Market Assessment

ILO Cambodia 2000

    The study was a quantitative survey of 300 micro and small enterprises with less than 20 workers in Phnom Penh and rural areas of Cambodia. The survey used a modified Usage, Attitude, Image Market Study format to investigate SEs' awareness, understanding, usage and opinions about a wide range of business services. The aim of the study was to get a basic understanding of the demand for business services from SEs, a picture of supply from the consumer perspective and some indications about opportunities for BDS market expansion. The cost for the local research was US$5,181; the cost for international consultants was approximately US$3,500.

    Methods for info gathering
    SE Survey, UAI Survey, Key Informant Interviews, Quantitative

    Summary of results
    The study revealed very weak markets for business services, where market penetration was less than 2% for most services with the exceptions of telecommunications, product transport, advertising and sales on commission. Both demand and supply appeared weak. The awareness level of many services was low and SEs did not appear to put great importance on business services. Satisfaction with those services used was moderate or low indicating weak supply. Information on business services was almost exclusively by word of mouth. The study found that those markets with the most promise for expansion were, to a large extent, those with the highest market penetration such as telecommunications, advertising and sales on commission. However, Internet access and domestic business tours also showed some promise. The ILO data can be disaggregated by the sex of the respondent.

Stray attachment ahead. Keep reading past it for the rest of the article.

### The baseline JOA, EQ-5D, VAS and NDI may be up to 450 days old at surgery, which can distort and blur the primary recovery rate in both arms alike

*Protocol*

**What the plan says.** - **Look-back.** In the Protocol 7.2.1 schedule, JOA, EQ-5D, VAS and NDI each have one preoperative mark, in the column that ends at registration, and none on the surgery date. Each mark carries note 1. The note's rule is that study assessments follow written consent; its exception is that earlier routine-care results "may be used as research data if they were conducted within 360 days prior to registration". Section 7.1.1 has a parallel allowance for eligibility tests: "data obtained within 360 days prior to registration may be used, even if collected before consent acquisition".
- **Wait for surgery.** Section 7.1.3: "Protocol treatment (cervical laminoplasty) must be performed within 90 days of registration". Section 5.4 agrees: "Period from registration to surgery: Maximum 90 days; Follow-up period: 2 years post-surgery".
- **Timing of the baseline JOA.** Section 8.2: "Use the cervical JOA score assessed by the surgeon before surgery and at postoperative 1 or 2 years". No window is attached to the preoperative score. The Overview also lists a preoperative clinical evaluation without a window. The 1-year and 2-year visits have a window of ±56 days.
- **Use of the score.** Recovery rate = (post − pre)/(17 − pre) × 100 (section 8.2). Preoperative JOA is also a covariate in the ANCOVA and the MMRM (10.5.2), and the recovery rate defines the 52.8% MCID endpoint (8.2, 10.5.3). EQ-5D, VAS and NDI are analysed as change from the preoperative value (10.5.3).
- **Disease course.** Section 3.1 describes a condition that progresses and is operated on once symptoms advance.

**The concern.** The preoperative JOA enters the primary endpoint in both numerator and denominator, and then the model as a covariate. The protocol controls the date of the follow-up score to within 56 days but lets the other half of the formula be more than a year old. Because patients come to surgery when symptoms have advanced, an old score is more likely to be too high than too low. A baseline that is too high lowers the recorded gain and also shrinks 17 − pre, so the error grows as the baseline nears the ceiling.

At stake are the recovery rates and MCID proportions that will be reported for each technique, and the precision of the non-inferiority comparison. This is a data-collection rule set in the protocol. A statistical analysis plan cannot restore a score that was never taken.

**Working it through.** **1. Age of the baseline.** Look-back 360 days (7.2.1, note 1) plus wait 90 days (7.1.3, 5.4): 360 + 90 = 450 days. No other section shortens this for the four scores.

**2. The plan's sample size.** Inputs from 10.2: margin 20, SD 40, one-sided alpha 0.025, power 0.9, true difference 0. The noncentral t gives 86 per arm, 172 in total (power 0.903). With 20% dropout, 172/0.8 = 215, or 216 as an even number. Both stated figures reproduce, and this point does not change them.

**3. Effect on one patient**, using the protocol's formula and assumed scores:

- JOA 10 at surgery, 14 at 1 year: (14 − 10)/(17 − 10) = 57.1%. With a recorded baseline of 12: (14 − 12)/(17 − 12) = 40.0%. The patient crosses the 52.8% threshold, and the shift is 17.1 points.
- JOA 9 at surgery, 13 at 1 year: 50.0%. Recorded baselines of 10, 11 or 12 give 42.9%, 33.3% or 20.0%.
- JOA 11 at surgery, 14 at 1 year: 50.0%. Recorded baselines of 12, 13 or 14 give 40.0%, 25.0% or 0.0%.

Following the study, the ILO launched a television programme in Cambodia, aimed at micro and small-scale enterprises. TV ownership in Cambodia is surprisingly high, and access to TV is even higher, so potential outreach was very good. In practice, however, the partner station did not have national coverage with its transmitters. Furthermore, the producers of the programme were nervous about triggering adverse responses from the authorities, when covering issues and topics which might be considered controversial.

    The result was that the programme tended to be relatively bland, focusing primarily on profiles and case studies of successful small enterprises around the country. Furthermore, small enterprises featuring on the programme often received visits from the tax inspectors immediately following their appearance. The ILO has therefore moved to experiment with other formats, which may achieve better national coverage while exciting less interest from the authorities.

    At the time of writing, this takes the form of VCD multi-media materials, primarily in an entertainment format, which will be distributed through the channels currently used for karaoke videos and films. These distribution channels are surprisingly sophisticated and cover almost the entire country.

    The choice of intervention was based partly on the availability and interest of suitable individuals; because of historical events, there has been a significant shortage of mid-career professionals in Cambodia.

    Associated Activities and Documents
    »TV programmes in Cambodia, ILO 2001